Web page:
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From the Editor - Sep/Oct 2014


The surprise is that there have been so few surprises. But maybe that’s just what happens when you plant a 5-acre “stylized prairie” in downtown Chicago and half of the species selected are Midwestern natives. Even when the world-renowned plantsman making the choices was from Holland and had never seen a real honest-to-gosh prairie until he came to America several years ago.

The man in question, Piet Oudolf, was in town this summer for the 10th anniversary of the establishment of The Lurie Garden in downtown Chicago’s Millennium Park, and Chicagoland Gardening was able to steal a few moments from his busy schedule to sit down and get his perspective on what he had done.

“This is an extreme climate,” he noted, “yet there have been no big failures over the years, no big disappointments.” Yes, all the sedums died in the first year – victims, it is theorized, of summer humidity; and molina grass succumbed – a victim, it is thought, of summer drought. But replacing molina with prairie dropseed was an easy fix, and with all the abundance in the Lurie Garden, the sedums have hardly been missed. Even the rabbits’ chomping on the purple prairie clover and yarrow is something that most of us don’t really notice. Far more important: “Hardly anything was lost this past winter.”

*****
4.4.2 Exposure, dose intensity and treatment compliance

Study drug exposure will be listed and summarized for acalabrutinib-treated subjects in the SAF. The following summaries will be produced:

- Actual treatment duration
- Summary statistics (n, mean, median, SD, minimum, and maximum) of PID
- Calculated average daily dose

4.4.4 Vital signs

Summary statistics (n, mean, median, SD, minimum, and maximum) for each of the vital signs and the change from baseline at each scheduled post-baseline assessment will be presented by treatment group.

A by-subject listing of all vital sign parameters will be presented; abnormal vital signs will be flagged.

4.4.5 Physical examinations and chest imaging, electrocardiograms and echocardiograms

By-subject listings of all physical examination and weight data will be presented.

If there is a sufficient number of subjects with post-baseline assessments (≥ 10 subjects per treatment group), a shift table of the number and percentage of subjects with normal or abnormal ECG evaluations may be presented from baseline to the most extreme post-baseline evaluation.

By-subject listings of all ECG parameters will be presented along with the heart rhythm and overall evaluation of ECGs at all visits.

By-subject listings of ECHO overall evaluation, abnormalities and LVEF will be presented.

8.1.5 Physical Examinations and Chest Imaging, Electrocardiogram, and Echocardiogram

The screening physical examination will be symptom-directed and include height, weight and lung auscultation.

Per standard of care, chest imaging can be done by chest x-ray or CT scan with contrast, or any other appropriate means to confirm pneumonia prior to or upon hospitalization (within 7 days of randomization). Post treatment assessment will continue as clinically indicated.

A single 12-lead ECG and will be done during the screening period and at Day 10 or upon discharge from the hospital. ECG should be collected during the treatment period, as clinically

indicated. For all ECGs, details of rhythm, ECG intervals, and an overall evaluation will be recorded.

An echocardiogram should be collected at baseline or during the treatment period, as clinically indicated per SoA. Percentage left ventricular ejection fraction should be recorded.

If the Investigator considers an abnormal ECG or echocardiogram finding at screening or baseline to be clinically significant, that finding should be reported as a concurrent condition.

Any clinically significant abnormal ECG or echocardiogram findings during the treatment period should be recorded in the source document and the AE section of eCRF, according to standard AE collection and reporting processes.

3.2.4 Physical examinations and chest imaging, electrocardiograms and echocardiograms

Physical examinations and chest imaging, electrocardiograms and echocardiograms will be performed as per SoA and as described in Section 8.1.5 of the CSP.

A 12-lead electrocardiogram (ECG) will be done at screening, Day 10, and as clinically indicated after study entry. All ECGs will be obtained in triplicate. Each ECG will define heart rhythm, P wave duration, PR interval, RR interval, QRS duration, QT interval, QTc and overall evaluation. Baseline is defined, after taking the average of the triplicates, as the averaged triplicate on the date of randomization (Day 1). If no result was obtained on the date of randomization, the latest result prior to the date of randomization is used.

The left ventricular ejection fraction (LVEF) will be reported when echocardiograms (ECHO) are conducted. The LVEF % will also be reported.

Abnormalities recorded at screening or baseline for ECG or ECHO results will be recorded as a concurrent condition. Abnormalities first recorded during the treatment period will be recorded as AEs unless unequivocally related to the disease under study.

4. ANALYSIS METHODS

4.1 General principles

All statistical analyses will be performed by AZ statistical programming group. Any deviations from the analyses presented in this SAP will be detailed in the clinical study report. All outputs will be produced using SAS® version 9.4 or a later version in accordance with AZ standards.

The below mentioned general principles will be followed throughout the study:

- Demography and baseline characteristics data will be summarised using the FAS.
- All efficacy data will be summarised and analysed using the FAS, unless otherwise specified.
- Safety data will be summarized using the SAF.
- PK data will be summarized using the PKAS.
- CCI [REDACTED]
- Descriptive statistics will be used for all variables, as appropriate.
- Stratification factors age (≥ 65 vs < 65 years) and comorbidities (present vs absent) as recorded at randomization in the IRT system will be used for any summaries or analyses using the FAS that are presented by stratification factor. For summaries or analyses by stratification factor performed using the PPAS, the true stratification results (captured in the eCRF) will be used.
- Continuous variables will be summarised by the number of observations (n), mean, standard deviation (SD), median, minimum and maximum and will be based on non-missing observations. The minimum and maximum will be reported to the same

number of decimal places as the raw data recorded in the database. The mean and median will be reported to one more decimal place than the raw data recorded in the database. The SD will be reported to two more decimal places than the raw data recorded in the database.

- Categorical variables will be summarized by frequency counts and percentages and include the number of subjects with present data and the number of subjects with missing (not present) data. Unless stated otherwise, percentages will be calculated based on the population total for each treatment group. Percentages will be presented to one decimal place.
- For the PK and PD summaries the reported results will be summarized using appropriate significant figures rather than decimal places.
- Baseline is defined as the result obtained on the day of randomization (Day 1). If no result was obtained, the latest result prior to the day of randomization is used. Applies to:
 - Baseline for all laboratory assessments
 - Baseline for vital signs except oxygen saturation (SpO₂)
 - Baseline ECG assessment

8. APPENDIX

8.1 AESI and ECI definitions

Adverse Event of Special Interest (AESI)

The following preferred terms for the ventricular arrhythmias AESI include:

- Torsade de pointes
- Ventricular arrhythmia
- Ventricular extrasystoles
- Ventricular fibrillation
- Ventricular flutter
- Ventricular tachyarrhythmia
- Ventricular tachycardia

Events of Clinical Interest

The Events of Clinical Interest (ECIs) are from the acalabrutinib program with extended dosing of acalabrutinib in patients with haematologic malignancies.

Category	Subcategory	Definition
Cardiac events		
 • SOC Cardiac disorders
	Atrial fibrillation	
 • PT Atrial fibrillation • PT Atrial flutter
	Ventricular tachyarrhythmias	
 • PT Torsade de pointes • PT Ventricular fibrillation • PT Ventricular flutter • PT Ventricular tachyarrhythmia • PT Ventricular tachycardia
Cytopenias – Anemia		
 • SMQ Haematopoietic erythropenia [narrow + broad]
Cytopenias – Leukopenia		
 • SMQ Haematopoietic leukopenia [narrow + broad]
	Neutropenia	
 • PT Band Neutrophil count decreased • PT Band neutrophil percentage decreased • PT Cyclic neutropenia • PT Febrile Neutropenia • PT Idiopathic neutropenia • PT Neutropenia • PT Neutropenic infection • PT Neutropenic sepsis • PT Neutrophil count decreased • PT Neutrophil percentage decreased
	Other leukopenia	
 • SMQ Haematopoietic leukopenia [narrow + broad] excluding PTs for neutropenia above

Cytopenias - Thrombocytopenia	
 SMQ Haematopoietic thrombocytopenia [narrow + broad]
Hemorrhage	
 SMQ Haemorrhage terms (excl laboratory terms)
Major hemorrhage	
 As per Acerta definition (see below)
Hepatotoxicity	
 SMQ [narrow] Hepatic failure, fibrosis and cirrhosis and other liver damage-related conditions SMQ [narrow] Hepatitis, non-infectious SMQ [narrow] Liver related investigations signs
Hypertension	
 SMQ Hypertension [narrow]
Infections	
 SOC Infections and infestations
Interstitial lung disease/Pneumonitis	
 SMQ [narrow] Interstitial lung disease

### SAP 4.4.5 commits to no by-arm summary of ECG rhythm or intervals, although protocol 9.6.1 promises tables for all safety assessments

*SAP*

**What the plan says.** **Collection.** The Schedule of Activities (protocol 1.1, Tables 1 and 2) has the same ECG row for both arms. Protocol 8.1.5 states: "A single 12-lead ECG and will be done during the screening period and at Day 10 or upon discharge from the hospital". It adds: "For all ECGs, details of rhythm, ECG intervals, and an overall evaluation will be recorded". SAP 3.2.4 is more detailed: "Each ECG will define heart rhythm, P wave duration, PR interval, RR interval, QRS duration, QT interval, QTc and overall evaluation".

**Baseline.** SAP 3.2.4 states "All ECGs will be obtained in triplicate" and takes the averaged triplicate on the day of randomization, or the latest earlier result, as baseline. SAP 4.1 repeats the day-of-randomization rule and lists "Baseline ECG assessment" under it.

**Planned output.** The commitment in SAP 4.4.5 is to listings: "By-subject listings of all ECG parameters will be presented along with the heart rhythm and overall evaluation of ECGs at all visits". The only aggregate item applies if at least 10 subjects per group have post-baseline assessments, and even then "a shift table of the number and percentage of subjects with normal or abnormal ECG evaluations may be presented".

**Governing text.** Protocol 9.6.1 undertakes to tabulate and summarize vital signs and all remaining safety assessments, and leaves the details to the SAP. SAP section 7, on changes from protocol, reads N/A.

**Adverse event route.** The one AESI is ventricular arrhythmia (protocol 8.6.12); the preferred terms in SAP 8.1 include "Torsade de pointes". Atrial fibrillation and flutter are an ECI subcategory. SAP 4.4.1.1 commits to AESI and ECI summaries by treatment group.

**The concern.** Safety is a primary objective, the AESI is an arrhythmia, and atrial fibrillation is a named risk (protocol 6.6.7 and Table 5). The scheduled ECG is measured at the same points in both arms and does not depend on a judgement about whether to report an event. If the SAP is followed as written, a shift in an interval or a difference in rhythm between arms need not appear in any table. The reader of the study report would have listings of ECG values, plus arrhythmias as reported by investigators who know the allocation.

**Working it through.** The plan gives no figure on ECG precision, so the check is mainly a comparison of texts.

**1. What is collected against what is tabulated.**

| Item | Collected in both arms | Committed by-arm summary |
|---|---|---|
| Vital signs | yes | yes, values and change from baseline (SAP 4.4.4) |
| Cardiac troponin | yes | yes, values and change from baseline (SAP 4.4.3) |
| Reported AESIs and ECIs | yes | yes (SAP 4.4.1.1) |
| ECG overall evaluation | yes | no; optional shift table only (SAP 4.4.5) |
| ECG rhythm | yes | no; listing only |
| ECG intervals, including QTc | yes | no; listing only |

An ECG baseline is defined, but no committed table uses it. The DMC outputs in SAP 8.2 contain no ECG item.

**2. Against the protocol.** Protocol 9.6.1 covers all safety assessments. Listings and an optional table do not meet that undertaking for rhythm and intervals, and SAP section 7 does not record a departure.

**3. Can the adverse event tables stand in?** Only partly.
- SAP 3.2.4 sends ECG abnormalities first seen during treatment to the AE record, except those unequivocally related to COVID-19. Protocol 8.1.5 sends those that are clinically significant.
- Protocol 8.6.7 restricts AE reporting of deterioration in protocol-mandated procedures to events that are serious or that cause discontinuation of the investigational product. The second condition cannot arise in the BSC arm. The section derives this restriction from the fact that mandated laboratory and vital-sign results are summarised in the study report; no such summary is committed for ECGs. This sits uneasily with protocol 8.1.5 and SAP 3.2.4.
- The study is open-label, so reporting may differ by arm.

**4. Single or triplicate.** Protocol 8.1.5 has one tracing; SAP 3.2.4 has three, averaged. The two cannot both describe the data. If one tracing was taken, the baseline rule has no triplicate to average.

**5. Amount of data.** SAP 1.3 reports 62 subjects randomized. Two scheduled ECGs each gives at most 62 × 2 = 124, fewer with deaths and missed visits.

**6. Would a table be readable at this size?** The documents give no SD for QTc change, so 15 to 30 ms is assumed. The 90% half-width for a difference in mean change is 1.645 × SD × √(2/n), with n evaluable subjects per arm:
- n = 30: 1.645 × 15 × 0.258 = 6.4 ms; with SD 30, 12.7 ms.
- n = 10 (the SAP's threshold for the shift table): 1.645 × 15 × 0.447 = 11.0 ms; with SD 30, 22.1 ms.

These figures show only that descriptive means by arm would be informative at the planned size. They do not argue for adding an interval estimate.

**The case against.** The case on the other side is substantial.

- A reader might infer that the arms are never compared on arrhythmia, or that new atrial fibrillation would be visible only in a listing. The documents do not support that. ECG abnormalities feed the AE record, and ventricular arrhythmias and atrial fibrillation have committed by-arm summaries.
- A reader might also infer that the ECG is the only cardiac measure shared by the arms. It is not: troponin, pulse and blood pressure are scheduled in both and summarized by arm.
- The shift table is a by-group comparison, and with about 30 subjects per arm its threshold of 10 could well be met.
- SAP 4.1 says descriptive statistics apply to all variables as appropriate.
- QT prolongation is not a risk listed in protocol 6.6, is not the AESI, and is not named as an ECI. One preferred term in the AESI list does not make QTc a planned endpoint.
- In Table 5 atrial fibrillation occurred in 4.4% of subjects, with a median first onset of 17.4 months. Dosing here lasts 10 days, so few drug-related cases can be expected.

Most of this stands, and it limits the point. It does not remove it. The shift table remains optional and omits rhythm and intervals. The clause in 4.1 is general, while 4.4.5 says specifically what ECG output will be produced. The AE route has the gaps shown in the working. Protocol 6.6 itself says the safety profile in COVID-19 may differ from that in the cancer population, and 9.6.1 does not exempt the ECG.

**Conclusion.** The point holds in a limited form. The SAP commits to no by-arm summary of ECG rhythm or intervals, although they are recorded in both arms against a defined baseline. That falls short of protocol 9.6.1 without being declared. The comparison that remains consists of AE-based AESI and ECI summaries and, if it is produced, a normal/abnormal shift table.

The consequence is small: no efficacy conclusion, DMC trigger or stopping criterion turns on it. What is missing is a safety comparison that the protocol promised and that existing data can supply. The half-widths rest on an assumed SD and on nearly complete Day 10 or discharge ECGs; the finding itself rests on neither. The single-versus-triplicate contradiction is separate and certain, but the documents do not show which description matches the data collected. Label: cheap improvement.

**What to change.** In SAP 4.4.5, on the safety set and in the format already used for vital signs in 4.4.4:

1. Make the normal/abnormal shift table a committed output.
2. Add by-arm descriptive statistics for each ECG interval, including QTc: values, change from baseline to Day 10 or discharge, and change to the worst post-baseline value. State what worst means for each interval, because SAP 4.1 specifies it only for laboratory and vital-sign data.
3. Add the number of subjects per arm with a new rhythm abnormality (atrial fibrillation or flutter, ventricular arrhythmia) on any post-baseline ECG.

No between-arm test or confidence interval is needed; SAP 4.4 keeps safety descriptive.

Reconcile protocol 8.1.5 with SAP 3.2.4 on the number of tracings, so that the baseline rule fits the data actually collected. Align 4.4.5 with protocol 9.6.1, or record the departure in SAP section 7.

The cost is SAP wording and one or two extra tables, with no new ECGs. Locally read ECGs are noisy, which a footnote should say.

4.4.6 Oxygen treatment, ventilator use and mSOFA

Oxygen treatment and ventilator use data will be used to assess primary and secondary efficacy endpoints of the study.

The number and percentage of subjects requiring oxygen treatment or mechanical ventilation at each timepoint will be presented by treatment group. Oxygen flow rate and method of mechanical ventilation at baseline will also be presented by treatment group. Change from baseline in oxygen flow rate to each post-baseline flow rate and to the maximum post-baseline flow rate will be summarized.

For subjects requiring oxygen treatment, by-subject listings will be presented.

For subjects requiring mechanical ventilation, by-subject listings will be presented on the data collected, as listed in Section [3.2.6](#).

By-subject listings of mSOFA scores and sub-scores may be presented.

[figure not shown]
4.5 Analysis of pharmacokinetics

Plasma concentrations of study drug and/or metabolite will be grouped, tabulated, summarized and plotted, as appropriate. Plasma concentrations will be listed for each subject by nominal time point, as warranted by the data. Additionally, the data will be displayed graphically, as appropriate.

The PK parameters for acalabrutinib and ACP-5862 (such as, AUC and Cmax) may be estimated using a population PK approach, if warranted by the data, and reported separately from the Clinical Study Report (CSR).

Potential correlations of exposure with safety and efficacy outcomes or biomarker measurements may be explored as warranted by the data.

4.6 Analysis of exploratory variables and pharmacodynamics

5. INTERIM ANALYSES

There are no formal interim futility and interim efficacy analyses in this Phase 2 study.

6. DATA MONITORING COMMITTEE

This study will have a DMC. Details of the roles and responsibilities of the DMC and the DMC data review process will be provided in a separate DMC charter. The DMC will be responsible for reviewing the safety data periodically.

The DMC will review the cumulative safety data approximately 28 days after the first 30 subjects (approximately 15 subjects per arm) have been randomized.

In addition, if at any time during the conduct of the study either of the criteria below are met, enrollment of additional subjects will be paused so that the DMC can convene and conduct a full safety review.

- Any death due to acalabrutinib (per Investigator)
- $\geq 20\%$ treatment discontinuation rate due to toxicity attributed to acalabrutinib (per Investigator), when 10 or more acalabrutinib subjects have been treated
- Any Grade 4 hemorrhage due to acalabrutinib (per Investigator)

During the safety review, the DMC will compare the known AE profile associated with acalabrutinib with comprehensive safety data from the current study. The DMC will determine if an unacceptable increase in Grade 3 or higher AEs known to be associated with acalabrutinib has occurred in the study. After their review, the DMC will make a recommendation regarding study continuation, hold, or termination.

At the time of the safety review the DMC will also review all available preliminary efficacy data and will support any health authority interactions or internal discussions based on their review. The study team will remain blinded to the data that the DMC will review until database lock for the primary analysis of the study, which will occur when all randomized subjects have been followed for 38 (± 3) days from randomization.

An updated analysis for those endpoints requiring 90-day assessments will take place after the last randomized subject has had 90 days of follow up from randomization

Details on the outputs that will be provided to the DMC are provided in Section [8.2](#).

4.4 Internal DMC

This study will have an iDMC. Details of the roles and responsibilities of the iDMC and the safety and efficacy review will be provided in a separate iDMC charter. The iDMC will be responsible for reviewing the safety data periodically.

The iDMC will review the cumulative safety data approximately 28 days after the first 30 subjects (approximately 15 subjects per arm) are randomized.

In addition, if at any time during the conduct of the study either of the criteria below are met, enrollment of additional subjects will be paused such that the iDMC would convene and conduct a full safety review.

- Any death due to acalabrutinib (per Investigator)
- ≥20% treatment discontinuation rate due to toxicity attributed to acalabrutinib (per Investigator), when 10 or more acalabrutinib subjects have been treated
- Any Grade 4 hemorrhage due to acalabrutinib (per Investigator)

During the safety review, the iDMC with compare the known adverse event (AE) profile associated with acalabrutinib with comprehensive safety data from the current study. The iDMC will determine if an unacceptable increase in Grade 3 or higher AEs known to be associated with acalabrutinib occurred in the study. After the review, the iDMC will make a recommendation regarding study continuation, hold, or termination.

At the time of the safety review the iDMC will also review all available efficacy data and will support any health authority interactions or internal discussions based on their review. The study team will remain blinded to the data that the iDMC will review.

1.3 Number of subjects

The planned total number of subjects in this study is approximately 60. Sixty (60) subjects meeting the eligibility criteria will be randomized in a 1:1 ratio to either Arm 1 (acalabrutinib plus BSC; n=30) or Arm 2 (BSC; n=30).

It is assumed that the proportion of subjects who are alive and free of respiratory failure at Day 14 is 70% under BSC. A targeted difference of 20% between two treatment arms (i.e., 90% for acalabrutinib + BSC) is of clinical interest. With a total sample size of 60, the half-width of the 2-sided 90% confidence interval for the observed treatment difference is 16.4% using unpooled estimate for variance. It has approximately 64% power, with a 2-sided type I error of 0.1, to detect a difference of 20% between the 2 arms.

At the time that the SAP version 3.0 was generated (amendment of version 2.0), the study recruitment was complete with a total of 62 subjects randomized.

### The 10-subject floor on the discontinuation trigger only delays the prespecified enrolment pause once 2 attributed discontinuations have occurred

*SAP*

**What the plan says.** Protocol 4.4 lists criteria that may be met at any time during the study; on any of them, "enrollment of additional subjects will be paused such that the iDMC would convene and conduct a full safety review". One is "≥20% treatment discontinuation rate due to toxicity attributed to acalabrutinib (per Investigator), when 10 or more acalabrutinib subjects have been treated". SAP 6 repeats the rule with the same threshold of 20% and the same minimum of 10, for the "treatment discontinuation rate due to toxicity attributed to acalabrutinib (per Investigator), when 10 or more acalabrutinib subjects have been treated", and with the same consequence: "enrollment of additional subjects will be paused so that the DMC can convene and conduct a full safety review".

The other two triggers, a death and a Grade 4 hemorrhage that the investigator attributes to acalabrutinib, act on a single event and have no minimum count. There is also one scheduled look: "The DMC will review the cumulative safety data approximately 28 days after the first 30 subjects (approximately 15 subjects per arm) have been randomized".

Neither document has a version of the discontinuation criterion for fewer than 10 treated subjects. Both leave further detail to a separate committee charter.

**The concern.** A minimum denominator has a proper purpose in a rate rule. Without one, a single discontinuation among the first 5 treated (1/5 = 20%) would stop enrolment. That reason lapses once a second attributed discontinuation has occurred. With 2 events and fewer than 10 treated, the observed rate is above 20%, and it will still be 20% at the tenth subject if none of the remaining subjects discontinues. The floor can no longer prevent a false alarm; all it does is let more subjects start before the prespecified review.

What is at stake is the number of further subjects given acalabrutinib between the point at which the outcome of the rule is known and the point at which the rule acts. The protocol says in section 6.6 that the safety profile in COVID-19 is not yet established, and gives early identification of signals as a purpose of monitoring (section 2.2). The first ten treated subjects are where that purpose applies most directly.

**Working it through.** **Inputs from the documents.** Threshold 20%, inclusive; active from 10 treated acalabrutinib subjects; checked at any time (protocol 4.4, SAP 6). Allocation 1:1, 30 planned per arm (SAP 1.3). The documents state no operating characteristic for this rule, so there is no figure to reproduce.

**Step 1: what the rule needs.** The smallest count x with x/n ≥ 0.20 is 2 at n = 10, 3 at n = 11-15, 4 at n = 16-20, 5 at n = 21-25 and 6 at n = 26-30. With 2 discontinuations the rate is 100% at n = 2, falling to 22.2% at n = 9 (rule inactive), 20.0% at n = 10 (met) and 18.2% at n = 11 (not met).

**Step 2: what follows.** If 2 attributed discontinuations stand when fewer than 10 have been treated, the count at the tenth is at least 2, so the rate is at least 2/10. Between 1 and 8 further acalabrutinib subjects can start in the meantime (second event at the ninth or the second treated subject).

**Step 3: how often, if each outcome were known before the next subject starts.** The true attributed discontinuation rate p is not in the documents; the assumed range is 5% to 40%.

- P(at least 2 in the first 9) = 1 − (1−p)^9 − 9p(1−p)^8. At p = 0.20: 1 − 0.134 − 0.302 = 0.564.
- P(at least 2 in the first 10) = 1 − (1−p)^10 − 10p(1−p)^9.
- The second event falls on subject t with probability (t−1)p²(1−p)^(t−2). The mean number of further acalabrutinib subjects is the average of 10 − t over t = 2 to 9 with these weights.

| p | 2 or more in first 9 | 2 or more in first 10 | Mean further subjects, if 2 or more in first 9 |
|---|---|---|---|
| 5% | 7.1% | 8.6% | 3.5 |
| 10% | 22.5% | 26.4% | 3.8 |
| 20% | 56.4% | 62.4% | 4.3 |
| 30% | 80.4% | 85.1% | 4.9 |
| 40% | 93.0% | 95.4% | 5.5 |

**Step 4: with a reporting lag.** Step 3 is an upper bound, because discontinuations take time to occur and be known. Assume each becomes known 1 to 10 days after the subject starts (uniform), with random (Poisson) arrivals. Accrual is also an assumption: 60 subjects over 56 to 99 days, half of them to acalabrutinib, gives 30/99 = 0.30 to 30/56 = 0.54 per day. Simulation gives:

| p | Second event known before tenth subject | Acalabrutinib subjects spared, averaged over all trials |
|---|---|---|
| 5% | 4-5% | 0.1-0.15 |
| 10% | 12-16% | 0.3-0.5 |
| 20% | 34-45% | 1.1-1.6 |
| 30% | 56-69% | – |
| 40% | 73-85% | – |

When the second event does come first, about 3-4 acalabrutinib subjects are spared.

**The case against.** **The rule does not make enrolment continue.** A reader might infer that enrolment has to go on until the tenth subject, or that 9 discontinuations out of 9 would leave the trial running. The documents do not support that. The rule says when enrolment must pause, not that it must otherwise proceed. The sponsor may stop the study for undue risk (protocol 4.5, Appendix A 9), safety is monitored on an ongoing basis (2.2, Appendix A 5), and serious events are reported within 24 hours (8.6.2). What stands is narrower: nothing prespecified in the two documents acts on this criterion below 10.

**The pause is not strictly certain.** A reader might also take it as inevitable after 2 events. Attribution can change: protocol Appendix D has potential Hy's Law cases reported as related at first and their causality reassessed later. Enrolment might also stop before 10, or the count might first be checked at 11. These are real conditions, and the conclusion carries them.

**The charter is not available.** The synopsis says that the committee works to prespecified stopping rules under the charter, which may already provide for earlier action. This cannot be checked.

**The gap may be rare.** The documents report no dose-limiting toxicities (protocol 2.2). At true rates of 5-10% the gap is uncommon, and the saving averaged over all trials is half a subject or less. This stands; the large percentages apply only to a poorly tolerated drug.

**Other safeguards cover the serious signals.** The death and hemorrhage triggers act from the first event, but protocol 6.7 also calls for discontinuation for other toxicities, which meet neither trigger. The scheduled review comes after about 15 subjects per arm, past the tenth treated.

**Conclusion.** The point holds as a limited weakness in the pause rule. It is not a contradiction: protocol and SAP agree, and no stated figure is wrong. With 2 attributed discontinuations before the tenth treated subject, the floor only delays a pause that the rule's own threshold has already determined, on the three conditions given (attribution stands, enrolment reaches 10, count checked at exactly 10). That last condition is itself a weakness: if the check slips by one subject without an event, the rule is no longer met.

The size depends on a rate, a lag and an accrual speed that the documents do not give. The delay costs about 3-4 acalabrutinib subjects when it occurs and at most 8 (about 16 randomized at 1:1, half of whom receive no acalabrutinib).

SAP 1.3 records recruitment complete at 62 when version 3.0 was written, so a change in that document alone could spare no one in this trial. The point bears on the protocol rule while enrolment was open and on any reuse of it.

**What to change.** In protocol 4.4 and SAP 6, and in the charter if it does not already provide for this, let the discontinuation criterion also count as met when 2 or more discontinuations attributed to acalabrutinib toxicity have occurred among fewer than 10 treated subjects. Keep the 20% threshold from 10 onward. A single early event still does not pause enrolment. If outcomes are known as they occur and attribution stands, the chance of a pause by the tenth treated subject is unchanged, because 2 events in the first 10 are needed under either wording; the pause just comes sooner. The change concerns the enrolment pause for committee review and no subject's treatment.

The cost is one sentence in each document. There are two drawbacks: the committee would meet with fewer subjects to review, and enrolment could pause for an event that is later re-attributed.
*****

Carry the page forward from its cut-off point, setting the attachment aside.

Oudolf has revolutionized garden design on both sides of the Atlantic through his pronouncements on the importance of choosing plants for their structure and textural interest rather than solely for their flowers. “A plant is only worth growing if it looks good when it’s dead” is one of his principles. “Brown is a color, too” is another. Yet it takes time for us to adjust to such radical notions. We have to train our eyes to see beauty in more than one way.

There’s still plenty of time to see all kinds of beauty in the Lurie Garden while late-season plants are blooming, and when you go, note all the bees, butterflies, birds and other wildlife that call this city oasis home. (During my last visit, a red-winged blackbird buzzed through my hair three times, and I felt privileged that he had chosen me when there were so many other strollers about.)

One reason for Lurie’s abundance is its diversity with half of the plants prairie natives and the other half non-natives such as calamintha that are wildlife-friendly (bees, in particular, love calamintha). In addition, Lurie Garden never uses chemicals or fertilizer. To improve the soil and provide mulch, the entire garden is chopped down each spring with a tractor mower and the detritus is then left in place to slowly decompose. Fast and efficient.

For Piet Oudolf, this summer’s check-up visit was a satisfying one since the work that continues is mainly what he calls “editing” – removing plants such as compass plant that are sometimes too much of a good thing. What does he like best? “The North American prairie parts of the garden. They show city people what their nation once looked like. It’s important for people to see what they may have never seen before.”

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questions

Can I grow asparagus from seed? I saved the little red berries from my plants.

I have two 3-year-old rose of Sharon plants, about 20 feet apart. One blooms every year. The other plant forms about 100 buds and looks healthy, but it has not bloomed in the last two years. The buds are solidly closed and look as if they are rotting from the inside out. There does not seem to be any sign of insects on the plant. What is this problem?

We are first-time gardeners and have planted Brussels sprouts and green and red cabbage that we are trying to grow organically. There are black egg sacs and small green worms eating the leaves. Is there an organic product we can use on the cabbage?

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